Even his scientific theories were publicly ridiculed, especially the theory of relativity (“Einstein, Albert”). When Hitler came to power, Einstein immediately decided to leave Germany for the United States. He took a position at the Institute for Advanced Study at Princeton. While continuing his efforts on behalf of world Zionism, Einstein renounced his former Pacifist stand in the face of the awesome threat to humankind posed by the Nazi regime in Germany. In 1939 Einstein collaborated with several other physicists in writing a letter to President Franklin D. Roosevelt, pointing out the possibility of making an atomic bomb and the likelihood that the German government was embarking on such a course.

The letter, which bore only Einstein’s signature, helped lend urgency to efforts in the U. S. to build the atomic bomb, but Einstein played no role in the work and knew nothing about it at the time. After the war, Einstein was active in the case of international disarmament and world government. He continued his active support of Zionism but declined the offer made by the leaders of Israel to become president of that country. In the U. S. uring the late 1940s and early ’50s he spoke out on the need for the nations intellectuals to make any sacrifice necessary to preserve political freedom.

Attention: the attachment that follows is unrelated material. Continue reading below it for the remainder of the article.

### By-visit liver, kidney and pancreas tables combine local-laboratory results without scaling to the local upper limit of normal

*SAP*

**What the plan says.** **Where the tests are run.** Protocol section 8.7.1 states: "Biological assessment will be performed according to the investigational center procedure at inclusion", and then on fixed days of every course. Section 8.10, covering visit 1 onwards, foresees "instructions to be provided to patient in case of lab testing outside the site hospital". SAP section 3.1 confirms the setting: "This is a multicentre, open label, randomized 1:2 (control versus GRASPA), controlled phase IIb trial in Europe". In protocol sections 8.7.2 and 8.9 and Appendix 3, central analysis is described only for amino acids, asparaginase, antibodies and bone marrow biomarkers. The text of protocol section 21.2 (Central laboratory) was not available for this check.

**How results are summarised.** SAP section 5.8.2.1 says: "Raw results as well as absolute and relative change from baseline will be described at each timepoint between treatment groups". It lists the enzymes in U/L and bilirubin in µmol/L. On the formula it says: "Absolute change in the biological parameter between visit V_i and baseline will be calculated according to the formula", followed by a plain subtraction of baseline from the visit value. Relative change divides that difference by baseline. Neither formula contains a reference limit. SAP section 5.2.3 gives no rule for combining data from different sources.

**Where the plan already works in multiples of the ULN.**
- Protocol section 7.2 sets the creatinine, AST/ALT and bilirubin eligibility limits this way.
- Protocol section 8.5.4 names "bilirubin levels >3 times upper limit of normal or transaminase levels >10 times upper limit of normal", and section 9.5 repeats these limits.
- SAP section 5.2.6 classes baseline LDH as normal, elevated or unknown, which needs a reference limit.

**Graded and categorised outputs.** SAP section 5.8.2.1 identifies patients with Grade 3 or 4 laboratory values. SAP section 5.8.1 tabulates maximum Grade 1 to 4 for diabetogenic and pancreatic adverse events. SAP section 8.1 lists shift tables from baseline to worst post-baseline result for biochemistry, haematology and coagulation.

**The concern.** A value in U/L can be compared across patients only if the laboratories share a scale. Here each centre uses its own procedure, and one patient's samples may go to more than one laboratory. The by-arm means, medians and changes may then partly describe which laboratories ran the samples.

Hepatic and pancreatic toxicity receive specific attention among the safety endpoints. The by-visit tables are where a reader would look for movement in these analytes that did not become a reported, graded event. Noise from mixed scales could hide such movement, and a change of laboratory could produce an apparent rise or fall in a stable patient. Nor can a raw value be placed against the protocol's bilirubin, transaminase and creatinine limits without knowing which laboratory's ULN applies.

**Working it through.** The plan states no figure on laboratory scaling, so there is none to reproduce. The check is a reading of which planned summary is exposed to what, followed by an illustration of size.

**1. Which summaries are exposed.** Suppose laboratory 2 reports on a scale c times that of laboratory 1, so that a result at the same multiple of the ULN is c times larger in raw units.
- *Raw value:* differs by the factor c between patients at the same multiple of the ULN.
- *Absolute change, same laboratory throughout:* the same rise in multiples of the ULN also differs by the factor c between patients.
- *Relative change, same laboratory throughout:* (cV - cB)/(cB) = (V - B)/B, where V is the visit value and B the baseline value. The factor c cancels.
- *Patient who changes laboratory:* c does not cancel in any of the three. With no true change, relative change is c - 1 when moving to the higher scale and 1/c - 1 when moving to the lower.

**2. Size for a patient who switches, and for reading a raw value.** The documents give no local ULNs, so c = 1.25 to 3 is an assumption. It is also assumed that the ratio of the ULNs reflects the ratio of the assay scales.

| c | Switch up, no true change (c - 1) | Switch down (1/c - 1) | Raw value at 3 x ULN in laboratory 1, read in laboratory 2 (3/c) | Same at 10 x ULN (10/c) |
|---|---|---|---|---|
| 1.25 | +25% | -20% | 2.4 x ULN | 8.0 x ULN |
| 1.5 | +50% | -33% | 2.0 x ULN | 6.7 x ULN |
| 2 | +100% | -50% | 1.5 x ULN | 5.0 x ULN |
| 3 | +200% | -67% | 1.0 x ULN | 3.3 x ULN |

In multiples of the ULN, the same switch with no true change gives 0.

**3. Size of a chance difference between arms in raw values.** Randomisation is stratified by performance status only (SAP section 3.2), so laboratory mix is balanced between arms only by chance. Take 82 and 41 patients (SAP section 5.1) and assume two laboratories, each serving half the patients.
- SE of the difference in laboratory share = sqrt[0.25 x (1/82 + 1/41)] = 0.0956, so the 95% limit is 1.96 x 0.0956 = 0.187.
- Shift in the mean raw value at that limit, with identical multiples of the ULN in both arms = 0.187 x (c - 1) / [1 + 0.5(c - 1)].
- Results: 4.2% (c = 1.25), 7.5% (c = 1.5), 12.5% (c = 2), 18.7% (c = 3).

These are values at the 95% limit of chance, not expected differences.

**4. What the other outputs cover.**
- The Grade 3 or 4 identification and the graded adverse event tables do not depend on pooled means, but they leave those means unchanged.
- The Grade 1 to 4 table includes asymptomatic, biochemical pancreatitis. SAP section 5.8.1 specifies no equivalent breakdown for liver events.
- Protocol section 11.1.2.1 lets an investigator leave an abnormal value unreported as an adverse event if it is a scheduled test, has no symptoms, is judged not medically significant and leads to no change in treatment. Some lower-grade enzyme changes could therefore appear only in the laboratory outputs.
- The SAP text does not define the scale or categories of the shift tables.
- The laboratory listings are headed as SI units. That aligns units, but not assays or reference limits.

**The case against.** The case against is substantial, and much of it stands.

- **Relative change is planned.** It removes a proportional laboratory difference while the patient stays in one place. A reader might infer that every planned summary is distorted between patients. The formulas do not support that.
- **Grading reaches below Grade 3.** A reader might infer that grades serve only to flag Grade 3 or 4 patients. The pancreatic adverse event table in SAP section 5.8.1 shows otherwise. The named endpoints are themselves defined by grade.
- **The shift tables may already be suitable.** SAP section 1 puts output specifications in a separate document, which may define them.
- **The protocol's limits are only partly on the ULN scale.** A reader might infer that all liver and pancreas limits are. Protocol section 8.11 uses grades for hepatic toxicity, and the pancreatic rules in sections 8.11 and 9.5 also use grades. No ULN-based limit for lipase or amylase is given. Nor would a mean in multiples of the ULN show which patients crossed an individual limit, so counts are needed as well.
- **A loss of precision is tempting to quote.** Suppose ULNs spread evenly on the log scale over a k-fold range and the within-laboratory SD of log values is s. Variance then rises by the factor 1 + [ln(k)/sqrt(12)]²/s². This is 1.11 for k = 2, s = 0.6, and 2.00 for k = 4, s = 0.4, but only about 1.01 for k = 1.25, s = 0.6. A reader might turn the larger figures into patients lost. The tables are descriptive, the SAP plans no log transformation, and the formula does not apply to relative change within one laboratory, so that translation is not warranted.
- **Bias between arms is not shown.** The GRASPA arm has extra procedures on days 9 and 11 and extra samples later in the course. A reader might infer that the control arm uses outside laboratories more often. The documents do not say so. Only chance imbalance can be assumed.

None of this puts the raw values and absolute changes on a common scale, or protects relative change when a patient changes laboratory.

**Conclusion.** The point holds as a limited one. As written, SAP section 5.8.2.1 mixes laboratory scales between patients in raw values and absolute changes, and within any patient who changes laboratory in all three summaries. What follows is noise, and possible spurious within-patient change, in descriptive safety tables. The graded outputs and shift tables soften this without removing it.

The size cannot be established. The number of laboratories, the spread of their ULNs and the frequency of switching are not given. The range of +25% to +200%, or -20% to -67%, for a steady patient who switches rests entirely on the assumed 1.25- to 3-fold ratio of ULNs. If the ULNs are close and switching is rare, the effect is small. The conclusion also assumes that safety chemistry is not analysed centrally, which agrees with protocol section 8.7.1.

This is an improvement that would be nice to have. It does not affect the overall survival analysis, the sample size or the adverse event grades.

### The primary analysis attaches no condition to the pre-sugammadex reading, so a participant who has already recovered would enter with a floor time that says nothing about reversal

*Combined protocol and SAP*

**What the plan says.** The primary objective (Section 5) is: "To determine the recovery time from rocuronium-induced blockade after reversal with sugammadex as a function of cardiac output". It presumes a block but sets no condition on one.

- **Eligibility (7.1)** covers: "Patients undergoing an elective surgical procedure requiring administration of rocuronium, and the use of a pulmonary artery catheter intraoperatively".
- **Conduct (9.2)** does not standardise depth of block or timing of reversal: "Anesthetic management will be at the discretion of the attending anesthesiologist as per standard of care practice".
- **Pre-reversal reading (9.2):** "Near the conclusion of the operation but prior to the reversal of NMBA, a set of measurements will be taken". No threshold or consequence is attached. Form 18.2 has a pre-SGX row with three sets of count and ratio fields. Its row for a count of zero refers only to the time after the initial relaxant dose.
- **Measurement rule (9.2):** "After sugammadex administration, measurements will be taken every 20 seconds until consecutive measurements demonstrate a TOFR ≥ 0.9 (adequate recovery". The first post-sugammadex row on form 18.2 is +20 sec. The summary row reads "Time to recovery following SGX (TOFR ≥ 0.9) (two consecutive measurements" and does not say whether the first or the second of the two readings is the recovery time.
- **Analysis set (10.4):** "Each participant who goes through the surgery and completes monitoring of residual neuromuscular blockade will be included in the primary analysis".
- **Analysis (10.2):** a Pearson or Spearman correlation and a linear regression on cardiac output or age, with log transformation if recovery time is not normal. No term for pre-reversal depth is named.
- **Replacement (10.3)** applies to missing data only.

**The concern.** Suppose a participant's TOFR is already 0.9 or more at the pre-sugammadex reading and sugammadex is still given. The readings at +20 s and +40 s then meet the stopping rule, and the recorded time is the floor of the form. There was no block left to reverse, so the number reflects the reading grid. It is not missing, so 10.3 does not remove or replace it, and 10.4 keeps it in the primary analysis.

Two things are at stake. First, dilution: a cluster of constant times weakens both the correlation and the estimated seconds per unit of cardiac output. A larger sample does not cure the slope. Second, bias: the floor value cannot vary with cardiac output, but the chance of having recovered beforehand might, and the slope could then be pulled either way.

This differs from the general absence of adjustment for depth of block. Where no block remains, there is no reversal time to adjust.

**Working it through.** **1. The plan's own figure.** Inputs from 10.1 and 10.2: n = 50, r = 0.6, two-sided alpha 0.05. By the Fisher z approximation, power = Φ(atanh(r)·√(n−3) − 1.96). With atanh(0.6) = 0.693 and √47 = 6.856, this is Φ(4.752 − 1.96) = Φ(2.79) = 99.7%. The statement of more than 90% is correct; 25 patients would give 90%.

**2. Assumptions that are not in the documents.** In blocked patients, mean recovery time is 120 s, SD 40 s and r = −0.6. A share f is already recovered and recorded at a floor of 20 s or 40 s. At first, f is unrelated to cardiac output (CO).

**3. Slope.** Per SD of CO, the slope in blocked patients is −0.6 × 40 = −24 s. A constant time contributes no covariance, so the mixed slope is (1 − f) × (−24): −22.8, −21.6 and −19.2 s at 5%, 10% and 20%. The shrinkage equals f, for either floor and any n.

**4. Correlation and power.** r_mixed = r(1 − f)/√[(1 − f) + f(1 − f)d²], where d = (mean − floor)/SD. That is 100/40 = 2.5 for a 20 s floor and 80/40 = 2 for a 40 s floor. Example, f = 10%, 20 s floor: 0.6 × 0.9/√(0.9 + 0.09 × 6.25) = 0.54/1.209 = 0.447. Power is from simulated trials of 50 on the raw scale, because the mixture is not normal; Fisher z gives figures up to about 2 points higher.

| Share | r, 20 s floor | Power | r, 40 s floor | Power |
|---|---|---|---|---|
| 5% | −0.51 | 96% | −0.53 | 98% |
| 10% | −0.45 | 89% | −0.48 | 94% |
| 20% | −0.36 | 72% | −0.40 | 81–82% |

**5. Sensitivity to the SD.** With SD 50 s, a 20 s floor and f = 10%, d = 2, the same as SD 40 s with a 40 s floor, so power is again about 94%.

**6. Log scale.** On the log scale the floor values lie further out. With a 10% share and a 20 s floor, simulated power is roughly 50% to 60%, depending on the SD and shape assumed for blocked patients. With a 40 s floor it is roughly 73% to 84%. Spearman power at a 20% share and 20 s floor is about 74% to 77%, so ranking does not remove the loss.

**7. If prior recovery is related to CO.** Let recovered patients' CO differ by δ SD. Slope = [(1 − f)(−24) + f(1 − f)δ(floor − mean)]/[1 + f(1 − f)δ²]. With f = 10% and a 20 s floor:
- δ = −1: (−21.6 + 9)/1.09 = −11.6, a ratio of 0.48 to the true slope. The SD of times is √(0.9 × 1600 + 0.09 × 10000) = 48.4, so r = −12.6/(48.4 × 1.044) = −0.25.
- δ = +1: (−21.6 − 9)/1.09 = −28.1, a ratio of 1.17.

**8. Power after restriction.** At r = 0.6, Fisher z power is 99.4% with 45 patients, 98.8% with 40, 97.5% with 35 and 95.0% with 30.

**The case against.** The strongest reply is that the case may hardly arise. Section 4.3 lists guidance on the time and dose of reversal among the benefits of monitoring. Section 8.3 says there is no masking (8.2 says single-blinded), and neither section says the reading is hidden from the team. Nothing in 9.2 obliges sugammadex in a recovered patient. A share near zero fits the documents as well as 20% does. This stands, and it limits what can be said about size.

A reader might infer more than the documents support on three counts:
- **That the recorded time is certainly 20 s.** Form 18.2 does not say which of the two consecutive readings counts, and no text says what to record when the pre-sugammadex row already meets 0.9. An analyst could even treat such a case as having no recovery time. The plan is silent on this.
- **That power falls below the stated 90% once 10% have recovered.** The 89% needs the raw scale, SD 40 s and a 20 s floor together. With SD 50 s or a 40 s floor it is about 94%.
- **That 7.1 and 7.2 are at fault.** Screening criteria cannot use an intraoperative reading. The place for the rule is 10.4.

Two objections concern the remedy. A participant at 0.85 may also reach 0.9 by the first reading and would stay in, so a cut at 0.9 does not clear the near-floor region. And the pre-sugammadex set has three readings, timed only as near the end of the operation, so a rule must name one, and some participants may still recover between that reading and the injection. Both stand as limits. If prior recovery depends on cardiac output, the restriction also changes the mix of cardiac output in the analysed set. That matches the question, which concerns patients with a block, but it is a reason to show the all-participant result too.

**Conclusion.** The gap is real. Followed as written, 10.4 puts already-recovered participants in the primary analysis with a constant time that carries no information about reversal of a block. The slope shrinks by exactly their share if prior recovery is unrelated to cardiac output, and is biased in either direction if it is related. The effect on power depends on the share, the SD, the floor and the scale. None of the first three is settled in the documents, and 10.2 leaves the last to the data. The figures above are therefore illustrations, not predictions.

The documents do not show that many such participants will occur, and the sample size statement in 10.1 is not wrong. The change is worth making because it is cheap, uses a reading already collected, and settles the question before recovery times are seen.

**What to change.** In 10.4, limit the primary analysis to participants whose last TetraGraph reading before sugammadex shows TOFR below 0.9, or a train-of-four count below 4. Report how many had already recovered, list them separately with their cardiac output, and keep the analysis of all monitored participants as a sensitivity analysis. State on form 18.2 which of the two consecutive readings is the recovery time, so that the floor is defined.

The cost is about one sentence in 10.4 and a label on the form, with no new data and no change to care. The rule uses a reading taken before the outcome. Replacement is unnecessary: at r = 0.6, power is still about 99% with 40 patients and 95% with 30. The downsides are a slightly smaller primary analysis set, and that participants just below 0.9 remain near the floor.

Einstein died in Princeton on April 18, 1955. Einstein’s works cover areas of physics which many of us cannot fully understand. He introduced ideas which may one day bring the many mysteries of the universe into light, ideas which made it possible for man to destroy himself or launch himself toward bigger and better things, possibly the next step in the process of intellectual evolution. Many people have problems agreeing with Einstein’s work.

The problem that others have with his work is not because it was too mathematically complex or technically obscure; the problem resulted, rather, from Einstein’s beliefs about the nature of good theories and the relationship between experiment and theory. Although he maintained that the only source of knowledge is experience, he also believed that scientific theories are the free creation of a finally tuned physical intuition and that the premises on which theories are based cannot be connected logically to experiment. A good theory, therefore, is one in which a minimum number of postulates is required to account for the physical evidence.

This sparseness of postulates, a feature of all Einstein’s work, was what made his work so difficult for colleagues to comprehend, let alone support. My fascination with Einstein as a philosopher does not stem from his positions on Pacifism or Zionism. It is the ability he held to philosophize formerly incomprehensible elements in nature and the implications of his ideas today. Einstein’s Special Theory of Relativity (e=mc2) made it possible for us to extract amazing amounts of power from one of the smallest elements in nature, an atom. His General Theory of Relativity made the existence of black holes and wormholes possible.